Nicholas Vaifdar in Booklust:
In 1943, Simone Weil lay dying. I have a private picture of those last days. I see her on a cot in rural England, in the green depths of that countryside, so pleasantly depressing under cloud cover to those eyes reared on California movies. Far off is the peevish thunder of late August and, even farther off, inaudibly across the channel, the disintegration of so much flesh and granite. Weil has withered to a stick figure in gray prole garb; her Gussie Fink-Nottle glasses rest with all the weight of artillery on her sharpened and sweaty nose. A cracked window admits the stink of humid vegetation into her Victorian sanitarium. This is a moment like any other, except for her soul it happens to be final, the last Pringle in the tube.
I have a reckless guess, too, about her last conscious and complete thought before her heavy mind dissolved. Earlier that year Weil had read Schopenhauer. Nothing wrong with that. Or, almost nothing: the tetchy bachelor of Frankfurt can have a weird effect on folks. Weil, for example, had stopped eating. Scholars disagree about her motive or even on whether this starvation was freely chosen and not a symptom of some deeper fleshly waste. I postulate that this most willful of women chose her own path to the grave. In doing so, she turned away from writing, working, teaching, experiencing sex, and even from seeing the day when her first book might appear in print. What a waste! the reader of her biography thinks, with all the snobbery that the living feel for the dead. Dead at thirty-four! And all that talent! And then, as an addendum, unconscious and implicit: Moron! She threw away the dearest thing she owned as if it were a careless trifle. And what for? To prove what? Here enters the influence of Schopenhauer. The first volume of The World as Will and Representation ends as follows:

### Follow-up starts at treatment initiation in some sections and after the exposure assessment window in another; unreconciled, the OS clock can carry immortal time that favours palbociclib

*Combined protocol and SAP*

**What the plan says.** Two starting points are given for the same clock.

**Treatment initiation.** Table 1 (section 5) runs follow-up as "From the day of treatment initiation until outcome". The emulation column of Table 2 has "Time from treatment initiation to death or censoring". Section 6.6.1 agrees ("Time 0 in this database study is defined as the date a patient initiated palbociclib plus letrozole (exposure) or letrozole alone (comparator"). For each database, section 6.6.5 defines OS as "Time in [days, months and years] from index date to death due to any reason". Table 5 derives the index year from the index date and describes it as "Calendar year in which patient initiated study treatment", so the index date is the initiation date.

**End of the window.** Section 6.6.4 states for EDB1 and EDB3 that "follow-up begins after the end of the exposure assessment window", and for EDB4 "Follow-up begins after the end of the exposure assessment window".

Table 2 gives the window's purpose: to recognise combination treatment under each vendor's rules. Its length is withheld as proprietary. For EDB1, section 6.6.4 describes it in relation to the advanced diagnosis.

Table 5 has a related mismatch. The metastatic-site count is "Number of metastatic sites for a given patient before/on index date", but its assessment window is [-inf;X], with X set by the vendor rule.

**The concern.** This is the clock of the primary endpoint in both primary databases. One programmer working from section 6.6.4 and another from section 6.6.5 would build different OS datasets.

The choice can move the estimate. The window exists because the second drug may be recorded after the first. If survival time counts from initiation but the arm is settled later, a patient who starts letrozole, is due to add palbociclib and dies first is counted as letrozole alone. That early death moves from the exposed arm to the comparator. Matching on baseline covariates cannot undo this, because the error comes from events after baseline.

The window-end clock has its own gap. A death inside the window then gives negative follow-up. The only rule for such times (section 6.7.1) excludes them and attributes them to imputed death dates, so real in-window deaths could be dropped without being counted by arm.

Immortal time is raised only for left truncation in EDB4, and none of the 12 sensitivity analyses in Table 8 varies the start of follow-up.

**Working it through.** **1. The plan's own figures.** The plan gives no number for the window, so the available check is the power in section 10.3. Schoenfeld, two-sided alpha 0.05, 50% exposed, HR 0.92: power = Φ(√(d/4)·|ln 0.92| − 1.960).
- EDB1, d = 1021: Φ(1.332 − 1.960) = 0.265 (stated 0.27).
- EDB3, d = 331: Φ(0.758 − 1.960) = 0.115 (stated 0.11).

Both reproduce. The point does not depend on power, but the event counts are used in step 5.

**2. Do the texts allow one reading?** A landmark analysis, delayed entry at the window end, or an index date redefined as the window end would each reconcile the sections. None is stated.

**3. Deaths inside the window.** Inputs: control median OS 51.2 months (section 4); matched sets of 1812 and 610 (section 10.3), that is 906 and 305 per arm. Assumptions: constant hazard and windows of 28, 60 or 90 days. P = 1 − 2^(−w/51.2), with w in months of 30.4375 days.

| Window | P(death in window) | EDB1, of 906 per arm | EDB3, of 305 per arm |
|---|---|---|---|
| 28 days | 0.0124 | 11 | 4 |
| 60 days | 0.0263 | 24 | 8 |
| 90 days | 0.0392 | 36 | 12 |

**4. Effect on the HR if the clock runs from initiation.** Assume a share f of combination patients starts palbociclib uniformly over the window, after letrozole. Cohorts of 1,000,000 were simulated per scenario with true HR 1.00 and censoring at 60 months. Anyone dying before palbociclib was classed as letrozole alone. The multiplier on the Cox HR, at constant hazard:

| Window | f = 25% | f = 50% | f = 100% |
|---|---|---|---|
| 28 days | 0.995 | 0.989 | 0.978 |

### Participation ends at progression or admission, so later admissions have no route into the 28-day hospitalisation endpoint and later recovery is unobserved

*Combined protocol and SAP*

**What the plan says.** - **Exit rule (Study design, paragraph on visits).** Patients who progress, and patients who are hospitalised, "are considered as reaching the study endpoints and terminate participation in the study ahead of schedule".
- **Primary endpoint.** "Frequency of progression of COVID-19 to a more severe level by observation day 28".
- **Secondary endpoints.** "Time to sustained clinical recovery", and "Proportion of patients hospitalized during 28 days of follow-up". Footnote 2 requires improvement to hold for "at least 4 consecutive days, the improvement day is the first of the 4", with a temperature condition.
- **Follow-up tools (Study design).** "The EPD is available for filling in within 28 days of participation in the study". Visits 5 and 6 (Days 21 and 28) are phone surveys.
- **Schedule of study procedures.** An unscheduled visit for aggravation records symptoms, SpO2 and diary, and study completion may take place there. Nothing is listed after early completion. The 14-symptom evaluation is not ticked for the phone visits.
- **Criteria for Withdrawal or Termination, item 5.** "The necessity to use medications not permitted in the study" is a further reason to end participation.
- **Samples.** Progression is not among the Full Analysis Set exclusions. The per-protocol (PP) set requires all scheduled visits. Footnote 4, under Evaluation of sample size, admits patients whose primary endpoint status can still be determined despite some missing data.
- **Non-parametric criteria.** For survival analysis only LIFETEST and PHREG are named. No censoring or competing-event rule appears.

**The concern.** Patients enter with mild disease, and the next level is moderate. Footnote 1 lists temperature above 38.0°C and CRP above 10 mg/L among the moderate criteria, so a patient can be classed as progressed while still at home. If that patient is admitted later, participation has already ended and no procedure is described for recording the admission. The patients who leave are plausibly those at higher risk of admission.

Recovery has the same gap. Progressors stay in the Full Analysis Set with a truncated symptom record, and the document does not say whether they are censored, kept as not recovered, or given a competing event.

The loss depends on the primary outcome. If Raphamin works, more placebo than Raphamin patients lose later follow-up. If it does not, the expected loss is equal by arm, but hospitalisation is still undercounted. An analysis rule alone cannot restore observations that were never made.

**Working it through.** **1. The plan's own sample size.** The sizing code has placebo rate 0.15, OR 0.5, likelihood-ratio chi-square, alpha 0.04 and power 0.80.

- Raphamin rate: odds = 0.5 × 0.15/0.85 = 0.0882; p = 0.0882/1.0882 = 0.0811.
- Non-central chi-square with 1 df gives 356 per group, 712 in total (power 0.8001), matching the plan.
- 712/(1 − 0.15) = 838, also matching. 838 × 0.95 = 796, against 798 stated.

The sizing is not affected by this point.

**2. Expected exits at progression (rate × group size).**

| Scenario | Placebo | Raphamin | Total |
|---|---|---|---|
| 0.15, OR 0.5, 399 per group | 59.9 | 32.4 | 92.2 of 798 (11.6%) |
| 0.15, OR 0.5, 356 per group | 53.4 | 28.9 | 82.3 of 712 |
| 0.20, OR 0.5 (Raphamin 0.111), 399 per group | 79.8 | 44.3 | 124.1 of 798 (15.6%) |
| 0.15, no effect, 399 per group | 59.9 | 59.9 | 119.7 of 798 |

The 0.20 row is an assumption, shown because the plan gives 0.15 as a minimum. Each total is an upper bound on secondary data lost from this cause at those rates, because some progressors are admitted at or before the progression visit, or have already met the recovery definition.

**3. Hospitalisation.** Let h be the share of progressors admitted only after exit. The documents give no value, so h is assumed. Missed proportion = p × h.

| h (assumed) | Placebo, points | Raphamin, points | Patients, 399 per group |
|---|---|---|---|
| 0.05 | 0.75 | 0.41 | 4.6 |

…we freely acknowledge that what remains after the complete abolition of the will is, for all who are still full of the will, assuredly nothing. But also conversely, to those in whom the will has turned and denied itself, this very real world of ours with all its suns and galaxies is — nothing.
To the ascetic the world is nothing. Not seems, but is. Carnage was in stupid ascendance around the globe. But Weil had stopped eating and so the carnage was in a sense cancelled.